Spelling words in front of children is a common parental strategy. When used, kids don’t know what parents are discussing.
My husband, Ed, and I employed it with our daughter, Jordan.
I remember spelling “babysitter” when Ed and I were making plans for a Saturday night party. Jordan gave me a not-too-pleasant look.
“Do you know what I just spelled?”
Seven-year-old Jordan smiled slyly. “Yes, and I’m not a baby,” she said. “I want a teen sitter.”
That was the last time we used that communication strategy until Teddy, our 4-year-old black lab, joined the family.
As a 1-year-old, Teddy quickly picked-up the meaning of several words. When that happened, we naturally employed the spelling strategy. As he grew, so did the list.
Depending on the context of the conversation, we spell “treat,” “walk,” “toothbrush,” “ball,” “cheese” and “ice cream” when “big ears” is in hearing range.
According to dog psychologists, dogs can learn around 250 words when owners use positive training strategies.
That’s a lot of spelling words. In my former life, I did academic research, so I dusted off my 20 years of expertise and went to work to learn about families, dogs and the spelling of familiar words.
I asked my friends on Facebook. They didn’t disappoint. Many gave me a list of words routinely spelled in front of their beloved canines.
The Schutter Family of Centerville includes six human kids and one furry one. Pete, a 7-year-old Cockapoo, is a smart little bugger so spelling is a necessity.
Say “treat” and he comes running. “ Bye bye” and the white and light brown furball will be waiting for you at the garage door. “Walk” and Pete will be sitting next to your feet ready to go.
Max, an 8-year-old Airedale, lives with his human parents, Cindy and Mark Plummer in Tipp City. When either one says “park,” Max perks up his ears and tilts his head. The pup knows exactly where he’s headed.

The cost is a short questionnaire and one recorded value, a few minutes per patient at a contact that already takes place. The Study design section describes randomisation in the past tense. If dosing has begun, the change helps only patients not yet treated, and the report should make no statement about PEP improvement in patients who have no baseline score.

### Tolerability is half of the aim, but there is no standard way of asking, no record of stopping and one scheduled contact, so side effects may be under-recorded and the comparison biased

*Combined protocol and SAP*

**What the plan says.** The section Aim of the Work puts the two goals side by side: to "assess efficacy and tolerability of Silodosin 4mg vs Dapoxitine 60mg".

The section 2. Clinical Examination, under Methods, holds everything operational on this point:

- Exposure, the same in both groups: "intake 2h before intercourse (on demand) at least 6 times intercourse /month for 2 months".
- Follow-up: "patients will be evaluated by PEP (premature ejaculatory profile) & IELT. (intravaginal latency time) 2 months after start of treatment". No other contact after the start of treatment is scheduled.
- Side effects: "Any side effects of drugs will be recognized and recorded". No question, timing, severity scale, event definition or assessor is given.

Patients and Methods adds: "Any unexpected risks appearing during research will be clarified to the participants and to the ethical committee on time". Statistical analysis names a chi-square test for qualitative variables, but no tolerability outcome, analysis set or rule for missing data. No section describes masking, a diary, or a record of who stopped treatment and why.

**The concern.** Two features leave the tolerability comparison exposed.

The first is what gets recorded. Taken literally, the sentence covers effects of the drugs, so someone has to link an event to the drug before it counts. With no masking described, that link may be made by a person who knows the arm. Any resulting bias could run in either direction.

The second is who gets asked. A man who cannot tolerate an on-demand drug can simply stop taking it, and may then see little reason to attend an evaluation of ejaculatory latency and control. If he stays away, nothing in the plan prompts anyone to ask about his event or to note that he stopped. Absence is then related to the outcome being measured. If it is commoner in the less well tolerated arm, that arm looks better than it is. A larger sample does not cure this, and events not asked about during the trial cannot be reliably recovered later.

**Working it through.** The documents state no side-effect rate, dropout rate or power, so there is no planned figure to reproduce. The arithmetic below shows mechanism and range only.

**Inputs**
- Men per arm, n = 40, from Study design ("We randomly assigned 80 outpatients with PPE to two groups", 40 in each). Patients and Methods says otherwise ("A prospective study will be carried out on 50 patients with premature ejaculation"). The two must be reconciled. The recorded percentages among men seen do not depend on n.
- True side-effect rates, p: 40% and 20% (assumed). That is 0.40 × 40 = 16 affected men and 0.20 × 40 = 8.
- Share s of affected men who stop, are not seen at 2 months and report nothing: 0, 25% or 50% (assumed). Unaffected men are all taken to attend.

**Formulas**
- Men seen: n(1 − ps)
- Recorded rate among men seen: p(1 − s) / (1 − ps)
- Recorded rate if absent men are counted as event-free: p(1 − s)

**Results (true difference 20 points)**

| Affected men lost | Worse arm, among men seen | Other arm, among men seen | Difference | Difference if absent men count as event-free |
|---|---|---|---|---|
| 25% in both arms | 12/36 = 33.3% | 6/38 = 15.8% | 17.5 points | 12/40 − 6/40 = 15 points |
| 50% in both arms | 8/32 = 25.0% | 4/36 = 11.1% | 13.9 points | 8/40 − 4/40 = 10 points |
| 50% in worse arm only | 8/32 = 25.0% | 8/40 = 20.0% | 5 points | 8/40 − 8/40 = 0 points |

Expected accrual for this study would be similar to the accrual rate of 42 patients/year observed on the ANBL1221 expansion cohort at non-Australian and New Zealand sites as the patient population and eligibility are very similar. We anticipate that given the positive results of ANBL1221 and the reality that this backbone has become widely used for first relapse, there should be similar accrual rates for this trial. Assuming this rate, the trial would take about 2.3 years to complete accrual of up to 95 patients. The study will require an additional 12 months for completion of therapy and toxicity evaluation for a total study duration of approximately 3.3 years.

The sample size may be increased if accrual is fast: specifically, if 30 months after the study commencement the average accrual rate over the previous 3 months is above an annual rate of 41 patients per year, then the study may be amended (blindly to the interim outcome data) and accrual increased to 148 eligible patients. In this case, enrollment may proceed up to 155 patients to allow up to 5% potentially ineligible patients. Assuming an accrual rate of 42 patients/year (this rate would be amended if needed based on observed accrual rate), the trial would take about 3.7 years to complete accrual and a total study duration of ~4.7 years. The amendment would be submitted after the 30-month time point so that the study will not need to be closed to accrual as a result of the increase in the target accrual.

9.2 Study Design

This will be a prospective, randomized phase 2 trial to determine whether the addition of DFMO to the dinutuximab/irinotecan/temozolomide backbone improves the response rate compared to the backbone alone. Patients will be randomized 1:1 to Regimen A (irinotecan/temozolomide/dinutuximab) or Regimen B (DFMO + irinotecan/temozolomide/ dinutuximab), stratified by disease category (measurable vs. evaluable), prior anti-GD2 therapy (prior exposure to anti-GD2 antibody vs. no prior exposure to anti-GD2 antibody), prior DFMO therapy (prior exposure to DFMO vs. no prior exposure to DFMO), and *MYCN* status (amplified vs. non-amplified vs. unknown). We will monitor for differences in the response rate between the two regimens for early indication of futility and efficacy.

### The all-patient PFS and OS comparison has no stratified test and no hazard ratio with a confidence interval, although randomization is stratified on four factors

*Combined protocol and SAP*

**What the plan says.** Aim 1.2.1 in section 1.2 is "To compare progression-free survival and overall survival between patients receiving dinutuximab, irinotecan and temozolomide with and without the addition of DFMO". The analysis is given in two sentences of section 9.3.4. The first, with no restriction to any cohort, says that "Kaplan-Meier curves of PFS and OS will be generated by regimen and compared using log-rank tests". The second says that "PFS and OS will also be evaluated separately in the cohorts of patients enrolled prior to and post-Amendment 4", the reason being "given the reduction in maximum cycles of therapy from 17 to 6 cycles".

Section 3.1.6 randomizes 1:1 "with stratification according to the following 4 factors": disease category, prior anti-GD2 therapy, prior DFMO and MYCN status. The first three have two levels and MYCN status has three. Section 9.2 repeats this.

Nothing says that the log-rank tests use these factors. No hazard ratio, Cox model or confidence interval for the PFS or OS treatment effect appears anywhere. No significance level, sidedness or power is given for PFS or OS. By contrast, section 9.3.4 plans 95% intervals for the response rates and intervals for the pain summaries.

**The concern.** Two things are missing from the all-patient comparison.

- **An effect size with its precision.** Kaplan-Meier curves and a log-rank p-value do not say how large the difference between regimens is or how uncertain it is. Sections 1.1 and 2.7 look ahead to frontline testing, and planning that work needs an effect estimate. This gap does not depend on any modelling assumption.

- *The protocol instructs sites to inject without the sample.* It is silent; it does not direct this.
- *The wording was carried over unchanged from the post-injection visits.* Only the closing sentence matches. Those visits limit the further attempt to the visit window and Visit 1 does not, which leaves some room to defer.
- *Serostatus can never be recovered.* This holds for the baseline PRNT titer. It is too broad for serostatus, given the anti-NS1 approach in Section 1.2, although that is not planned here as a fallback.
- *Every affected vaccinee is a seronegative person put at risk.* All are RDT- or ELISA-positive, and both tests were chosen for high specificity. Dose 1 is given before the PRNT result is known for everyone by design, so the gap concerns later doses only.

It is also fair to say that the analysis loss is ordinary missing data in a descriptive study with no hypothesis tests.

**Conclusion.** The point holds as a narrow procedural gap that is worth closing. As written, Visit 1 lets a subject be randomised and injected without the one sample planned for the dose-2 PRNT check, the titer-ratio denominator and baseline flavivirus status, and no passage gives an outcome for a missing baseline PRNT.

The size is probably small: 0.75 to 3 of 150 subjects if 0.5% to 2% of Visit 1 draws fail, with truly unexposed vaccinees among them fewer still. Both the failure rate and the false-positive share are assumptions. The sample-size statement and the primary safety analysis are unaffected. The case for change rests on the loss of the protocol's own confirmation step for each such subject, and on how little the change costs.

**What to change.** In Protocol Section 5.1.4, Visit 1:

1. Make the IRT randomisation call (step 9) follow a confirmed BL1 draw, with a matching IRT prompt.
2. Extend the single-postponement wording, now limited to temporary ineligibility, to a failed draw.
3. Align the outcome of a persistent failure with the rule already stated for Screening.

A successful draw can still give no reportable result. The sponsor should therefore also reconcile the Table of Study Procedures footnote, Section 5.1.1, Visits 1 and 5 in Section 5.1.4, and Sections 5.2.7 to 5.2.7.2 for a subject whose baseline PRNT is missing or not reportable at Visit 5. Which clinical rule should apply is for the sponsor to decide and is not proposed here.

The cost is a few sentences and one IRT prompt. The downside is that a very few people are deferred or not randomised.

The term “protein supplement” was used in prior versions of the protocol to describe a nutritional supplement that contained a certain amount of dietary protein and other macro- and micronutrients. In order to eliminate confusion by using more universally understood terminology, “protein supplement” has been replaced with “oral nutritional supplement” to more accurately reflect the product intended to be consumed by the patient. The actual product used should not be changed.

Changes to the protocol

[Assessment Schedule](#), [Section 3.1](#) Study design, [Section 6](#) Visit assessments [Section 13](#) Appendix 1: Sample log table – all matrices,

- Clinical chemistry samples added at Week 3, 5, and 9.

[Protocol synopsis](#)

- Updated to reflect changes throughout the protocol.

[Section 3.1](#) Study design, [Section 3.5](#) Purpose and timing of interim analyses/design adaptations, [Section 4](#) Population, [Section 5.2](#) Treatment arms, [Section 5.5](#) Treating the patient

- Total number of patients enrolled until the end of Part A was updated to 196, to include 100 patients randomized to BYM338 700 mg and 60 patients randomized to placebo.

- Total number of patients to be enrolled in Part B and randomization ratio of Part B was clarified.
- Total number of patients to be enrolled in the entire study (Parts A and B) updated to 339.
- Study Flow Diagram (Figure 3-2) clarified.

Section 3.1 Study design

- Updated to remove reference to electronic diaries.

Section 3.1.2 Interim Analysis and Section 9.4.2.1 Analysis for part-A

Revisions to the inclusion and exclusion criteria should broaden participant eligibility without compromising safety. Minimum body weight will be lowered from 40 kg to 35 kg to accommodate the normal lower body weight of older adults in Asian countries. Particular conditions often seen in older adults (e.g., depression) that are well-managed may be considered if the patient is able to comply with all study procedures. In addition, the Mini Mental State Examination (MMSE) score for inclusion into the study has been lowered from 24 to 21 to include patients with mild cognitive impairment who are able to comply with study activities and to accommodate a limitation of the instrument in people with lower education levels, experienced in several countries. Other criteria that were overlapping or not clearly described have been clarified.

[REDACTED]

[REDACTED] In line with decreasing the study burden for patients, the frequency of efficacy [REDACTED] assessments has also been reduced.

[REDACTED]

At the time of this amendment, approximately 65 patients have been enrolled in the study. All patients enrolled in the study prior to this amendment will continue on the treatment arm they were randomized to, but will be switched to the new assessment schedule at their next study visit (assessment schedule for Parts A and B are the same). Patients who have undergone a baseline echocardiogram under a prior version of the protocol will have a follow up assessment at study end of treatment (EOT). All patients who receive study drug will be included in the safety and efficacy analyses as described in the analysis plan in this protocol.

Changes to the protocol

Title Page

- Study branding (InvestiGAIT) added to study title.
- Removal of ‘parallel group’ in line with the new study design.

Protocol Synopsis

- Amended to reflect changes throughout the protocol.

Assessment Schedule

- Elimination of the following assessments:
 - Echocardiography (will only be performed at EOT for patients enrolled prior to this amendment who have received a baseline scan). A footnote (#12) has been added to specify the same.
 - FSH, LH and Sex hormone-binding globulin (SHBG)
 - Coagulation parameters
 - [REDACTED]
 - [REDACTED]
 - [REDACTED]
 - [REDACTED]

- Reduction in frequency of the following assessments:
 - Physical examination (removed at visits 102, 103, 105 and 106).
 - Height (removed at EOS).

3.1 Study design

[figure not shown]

Anna Bella, a 4-year-old Lab Chow mix, and Rita, a 6-year-old Beagle Lab mix, live in Beavercreek with the Fox family. Their human parents spell “out” because the two best friends jump up and down with anticipation of going outside to play or better yet a walk. Rita jumps so high it can be hard to get her harness on her.
I wound up my research by talking with friends from other parts of the country.
The Hall family of Green, Ohio have a 10-year-old brindle-colored Puggle named Leeza. The pooch enjoys family weekend camping trips at their camper in Ravenna. The word “camper” needs to be spelled or the senior lady will run around yipping until she and the family are out the door and headed toward another fun camping weekend.
Lotto is a 14-year-old Jack Russell Terrier that lives with the Lepley family in North Port, Florida. When he was 1, the family had to spell “walk.” By the time he was 2, they had abandoned spelling the word and saying “ambulation.” The smart canine can tell time, too, letting family members know it’s time for his medications or dinner.
“Carrot” is now added to our spelling list. If we don’t spell it, Teddy sits in front of the refrigerator until one appears from behind the silver door.
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Karin Spicer, a magazine writer, has been entertaining families for more than 20 years. She lives in Bellbrook with her family and two furry animals all who provide inspiration for her work. She can be reached at firstname.lastname@example.org.